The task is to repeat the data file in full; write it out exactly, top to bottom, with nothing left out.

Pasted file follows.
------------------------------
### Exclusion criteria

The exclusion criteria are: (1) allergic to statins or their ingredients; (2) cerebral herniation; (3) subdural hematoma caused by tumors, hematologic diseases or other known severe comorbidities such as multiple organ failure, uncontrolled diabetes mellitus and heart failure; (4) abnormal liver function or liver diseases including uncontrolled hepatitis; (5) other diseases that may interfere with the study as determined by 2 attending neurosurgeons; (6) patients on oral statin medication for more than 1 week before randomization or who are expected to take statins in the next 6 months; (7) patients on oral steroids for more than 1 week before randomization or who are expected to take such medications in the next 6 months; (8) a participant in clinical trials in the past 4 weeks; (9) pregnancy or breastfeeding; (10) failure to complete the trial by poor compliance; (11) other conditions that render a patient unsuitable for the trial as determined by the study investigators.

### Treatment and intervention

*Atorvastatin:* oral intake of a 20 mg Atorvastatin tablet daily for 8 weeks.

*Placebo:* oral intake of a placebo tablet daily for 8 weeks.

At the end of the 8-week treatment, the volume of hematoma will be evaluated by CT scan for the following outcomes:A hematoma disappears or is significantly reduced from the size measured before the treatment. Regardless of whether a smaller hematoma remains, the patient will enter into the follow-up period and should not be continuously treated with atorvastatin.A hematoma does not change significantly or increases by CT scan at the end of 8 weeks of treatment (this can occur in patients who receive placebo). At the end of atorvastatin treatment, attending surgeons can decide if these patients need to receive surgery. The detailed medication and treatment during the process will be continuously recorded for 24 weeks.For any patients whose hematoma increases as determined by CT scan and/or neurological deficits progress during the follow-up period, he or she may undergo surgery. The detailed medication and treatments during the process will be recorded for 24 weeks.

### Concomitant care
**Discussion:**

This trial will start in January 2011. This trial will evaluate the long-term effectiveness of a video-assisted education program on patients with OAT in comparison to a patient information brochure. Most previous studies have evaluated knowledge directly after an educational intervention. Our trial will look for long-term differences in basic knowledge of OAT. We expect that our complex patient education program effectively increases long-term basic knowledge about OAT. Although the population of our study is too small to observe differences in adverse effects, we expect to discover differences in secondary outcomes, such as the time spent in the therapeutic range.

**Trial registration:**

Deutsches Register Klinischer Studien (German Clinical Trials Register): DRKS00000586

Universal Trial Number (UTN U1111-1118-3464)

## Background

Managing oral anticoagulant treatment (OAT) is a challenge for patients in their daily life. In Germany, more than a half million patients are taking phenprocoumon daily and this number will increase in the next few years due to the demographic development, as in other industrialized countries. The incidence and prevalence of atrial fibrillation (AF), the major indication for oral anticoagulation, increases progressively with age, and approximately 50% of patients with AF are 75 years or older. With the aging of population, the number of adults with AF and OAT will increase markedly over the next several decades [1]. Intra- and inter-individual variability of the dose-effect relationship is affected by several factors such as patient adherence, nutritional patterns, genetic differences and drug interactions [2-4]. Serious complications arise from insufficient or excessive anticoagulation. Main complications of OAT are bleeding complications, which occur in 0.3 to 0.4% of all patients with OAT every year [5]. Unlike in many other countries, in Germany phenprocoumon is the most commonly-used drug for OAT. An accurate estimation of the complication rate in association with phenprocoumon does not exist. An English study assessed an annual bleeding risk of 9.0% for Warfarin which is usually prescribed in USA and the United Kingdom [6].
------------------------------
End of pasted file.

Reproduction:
### Exclusion criteria

The exclusion criteria are: (1) allergic to statins or their ingredients; (2) cerebral herniation; (3) subdural hematoma caused by tumors, hematologic diseases or other known severe comorbidities such as multiple organ failure, uncontrolled diabetes mellitus and heart failure; (4) abnormal liver function or liver diseases including uncontrolled hepatitis; (5) other diseases that may interfere with the study as determined by 2 attending neurosurgeons; (6) patients on oral statin medication for more than 1 week before randomization or who are expected to take statins in the next 6 months; (7) patients on oral steroids for more than 1 week before randomization or who are expected to take such medications in the next 6 months; (8) a participant in clinical trials in the past 4 weeks; (9) pregnancy or breastfeeding; (10) failure to complete the trial by poor compliance; (11) other conditions that render a patient unsuitable for the trial as determined by the study investigators.

### Treatment and intervention

*Atorvastatin:* oral intake of a 20 mg Atorvastatin tablet daily for 8 weeks.

*Placebo:* oral intake of a placebo tablet daily for 8 weeks.

At the end of the 8-week treatment, the volume of hematoma will be evaluated by CT scan for the following outcomes:A hematoma disappears or is significantly reduced from the size measured before the treatment. Regardless of whether a smaller hematoma remains, the patient will enter into the follow-up period and should not be continuously treated with atorvastatin.A hematoma does not change significantly or increases by CT scan at the end of 8 weeks of treatment (this can occur in patients who receive placebo). At the end of atorvastatin treatment, attending surgeons can decide if these patients need to receive surgery. The detailed medication and treatment during the process will be continuously recorded for 24 weeks.For any patients whose hematoma increases as determined by CT scan and/or neurological deficits progress during the follow-up period, he or she may undergo surgery. The detailed medication and treatments during the process will be recorded for 24 weeks.

### Concomitant care
**Discussion:**

This trial will start in January 2011. This trial will evaluate the long-term effectiveness of a video-assisted education program on patients with OAT in comparison to a patient information brochure. Most previous studies have evaluated knowledge directly after an educational intervention. Our trial will look for long-term differences in basic knowledge of OAT. We expect that our complex patient education program effectively increases long-term basic knowledge about OAT. Although the population of our study is too small to observe differences in adverse effects, we expect to discover differences in secondary outcomes, such as the time spent in the therapeutic range.

**Trial registration:**

Deutsches Register Klinischer Studien (German Clinical Trials Register): DRKS00000586

Universal Trial Number (UTN U1111-1118-3464)

## Background

Managing oral anticoagulant treatment (OAT) is a challenge for patients in their daily life. In Germany, more than a half million patients are taking phenprocoumon daily and this number will increase in the next few years due to the demographic development, as in other industrialized countries. The incidence and prevalence of atrial fibrillation (AF), the major indication for oral anticoagulation, increases progressively with age, and approximately 50% of patients with AF are 75 years or older. With the aging of population, the number of adults with AF and OAT will increase markedly over the next several decades [1]. Intra- and inter-individual variability of the dose-effect relationship is affected by several factors such as patient adherence, nutritional patterns, genetic differences and drug interactions [2-4]. Serious complications arise from insufficient or excessive anticoagulation. Main complications of OAT are bleeding complications, which occur in 0.3 to 0.4% of all patients with OAT every year [5]. Unlike in many other countries, in Germany phenprocoumon is the most commonly-used drug for OAT. An accurate estimation of the complication rate in association with phenprocoumon does not exist. An English study assessed an annual bleeding risk of 9.0% for Warfarin which is usually prescribed in USA and the United Kingdom [6].